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Thoracentesis for Pleural Effusion

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  • Margaret Coons by way of diane
    Hi Sally, Thank you for your response. Since several people mentioned medicine changes may make a difference and that a cardiologist might be helpful at this
    Message 1 of 4 , Oct 2, 2003
      Hi Sally,

      Thank you for your response. Since several people mentioned medicine
      changes may make a difference and that a cardiologist might be helpful at
      this point, I called around to find a cardiologist and one nearby had a
      cancellation for tomorrow, when usually it takes a month to get an initial
      appointment. So, it looks like this is Mousey Tongue's lucky day!

      Mousey Tongue had another chest tap yesterday (his second in a week). The
      vet got 100 ccs from the right side of his chest. The last time, a week ago,
      he got 100 ccs total from both sides of his chest. Mousey Tongue has been
      sleeping peacefully since then. He seems much better to me after the chest
      taps than he has for months, but I hope I am not getting false hope, and
      twice in a week sounds like a lot. Mousey Tongue's condition has been such
      that I am afraid he could go any time, but suddenly, he's purring more and
      doing cat-like things again after the chest taps. For those whose cats have
      gone through chest taps, is this normal?

      Any suggestions for what to ask the cardiologist or anything I should know
      before we go? . Thank you for all of your help and support. It has been
      very helpful to hear from people who have been through this before.


      Message -----
      From: Sally J.Smith (by way of diane)
      To: feline-heart@yahoogroups.com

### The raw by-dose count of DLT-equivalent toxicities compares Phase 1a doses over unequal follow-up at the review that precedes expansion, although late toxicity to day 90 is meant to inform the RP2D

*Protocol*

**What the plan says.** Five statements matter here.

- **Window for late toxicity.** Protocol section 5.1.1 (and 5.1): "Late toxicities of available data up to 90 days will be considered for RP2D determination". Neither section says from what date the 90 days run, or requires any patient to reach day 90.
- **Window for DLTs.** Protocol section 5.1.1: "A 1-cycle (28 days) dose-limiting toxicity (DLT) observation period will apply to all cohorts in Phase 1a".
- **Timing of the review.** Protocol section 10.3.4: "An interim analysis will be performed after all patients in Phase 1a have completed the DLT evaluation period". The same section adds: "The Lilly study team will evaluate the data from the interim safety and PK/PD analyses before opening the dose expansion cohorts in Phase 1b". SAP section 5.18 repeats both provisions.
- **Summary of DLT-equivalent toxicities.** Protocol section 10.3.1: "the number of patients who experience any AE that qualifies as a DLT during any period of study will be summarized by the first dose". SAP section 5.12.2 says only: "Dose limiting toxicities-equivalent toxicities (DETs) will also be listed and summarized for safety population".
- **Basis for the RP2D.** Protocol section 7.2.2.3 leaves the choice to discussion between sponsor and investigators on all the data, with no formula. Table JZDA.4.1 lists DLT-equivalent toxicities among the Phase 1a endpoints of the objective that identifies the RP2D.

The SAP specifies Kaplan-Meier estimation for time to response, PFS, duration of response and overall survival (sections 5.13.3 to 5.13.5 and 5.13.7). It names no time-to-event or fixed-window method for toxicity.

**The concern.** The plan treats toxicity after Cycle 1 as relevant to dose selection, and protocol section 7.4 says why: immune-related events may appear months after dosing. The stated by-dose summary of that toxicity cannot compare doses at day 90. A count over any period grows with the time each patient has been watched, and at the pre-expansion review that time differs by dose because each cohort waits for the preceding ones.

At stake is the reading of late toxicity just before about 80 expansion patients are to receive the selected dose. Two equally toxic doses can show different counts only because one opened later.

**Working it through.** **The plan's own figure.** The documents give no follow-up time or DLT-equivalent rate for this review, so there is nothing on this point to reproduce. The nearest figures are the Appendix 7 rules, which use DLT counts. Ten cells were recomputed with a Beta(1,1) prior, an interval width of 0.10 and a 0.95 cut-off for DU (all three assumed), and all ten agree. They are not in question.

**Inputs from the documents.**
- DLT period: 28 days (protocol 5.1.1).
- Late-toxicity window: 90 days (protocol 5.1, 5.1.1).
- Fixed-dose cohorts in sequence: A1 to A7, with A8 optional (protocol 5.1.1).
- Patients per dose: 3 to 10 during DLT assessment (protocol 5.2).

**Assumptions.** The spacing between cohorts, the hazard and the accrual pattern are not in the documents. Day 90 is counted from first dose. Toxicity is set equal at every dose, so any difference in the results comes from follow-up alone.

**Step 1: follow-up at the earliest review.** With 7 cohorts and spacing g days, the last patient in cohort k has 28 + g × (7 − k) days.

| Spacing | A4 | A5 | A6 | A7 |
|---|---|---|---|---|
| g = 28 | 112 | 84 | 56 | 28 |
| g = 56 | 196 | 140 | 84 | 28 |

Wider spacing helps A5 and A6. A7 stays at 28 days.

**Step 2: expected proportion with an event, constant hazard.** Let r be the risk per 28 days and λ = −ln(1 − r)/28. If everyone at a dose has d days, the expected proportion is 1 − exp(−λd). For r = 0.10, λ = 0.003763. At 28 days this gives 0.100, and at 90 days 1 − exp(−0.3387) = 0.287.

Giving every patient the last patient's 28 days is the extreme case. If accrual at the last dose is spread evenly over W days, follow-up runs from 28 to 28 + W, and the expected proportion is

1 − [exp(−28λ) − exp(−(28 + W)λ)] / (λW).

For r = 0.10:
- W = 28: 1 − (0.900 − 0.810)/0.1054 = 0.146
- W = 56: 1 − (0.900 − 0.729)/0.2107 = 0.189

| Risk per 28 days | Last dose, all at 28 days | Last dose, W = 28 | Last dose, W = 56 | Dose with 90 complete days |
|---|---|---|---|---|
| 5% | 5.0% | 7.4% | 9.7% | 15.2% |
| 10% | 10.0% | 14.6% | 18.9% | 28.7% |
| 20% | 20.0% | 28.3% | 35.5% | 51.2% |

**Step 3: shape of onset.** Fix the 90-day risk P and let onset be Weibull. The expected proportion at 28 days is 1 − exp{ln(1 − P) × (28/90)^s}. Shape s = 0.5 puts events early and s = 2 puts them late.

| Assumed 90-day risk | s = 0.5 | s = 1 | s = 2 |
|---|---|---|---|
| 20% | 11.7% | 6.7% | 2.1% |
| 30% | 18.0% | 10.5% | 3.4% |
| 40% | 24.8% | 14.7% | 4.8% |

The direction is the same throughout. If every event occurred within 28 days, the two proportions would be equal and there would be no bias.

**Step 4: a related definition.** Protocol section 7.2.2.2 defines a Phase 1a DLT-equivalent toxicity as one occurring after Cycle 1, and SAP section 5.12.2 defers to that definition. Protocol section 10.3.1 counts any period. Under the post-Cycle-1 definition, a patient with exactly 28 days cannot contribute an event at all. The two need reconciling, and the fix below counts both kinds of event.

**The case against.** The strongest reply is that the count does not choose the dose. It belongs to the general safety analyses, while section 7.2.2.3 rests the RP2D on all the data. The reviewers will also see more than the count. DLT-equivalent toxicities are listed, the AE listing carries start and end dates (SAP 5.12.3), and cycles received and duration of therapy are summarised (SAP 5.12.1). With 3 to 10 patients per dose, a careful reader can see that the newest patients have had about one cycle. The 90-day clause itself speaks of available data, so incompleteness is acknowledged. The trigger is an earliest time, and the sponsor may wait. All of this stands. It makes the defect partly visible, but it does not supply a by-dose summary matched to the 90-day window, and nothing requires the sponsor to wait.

Sent: Thursday, October 02, 2003 6:05 AM
      Subject: [FH] Re: Thoracentesis for Pleural Effusion

      Hello Maggie,

      I'm so sorry you both are having to go thru this...we all know
      how scary this journey can be sometimes.

      Firstly let me say that I am not a vet and your question is a very
      good one that deserves careful consideration by a professional...that
      said, I can share my experience, limited as it is.

      Have you taken Mousey Tongue to a cardiologist? The reason I ask
      is that most of the HCM kitties that I know of are usually on some
      additional meds from the ones you mentioned. These meds usually assist
      the heart in pumping more efficiently and/or dialating the blood
      vessels to make it easier on the inefficient heart's pumping
      production. I am surprised your kitty is not on any of these meds yet.
      A cardiologist would also be the best one to ask about these meds.
      When my kitty was first dx with HCM I asked for details about all
      the possibile paths we might go down. Pleural Effusion was one
      possibility and at the time my vet said that they always hope that the
      patient will respond favourably with drug treatment and many/most do
      but sometimes it takes several trys to get the balance just right. But
      that sometimes fluid still builds up and often needs to be removed
      manually. (BTW, fluid can also build up in the abdomen and this is
      called "Ascites" though this is less common)
      Manually removing fluid is a difficult procedure and has some risks
      to it so my vet gave me the impression that it was best done very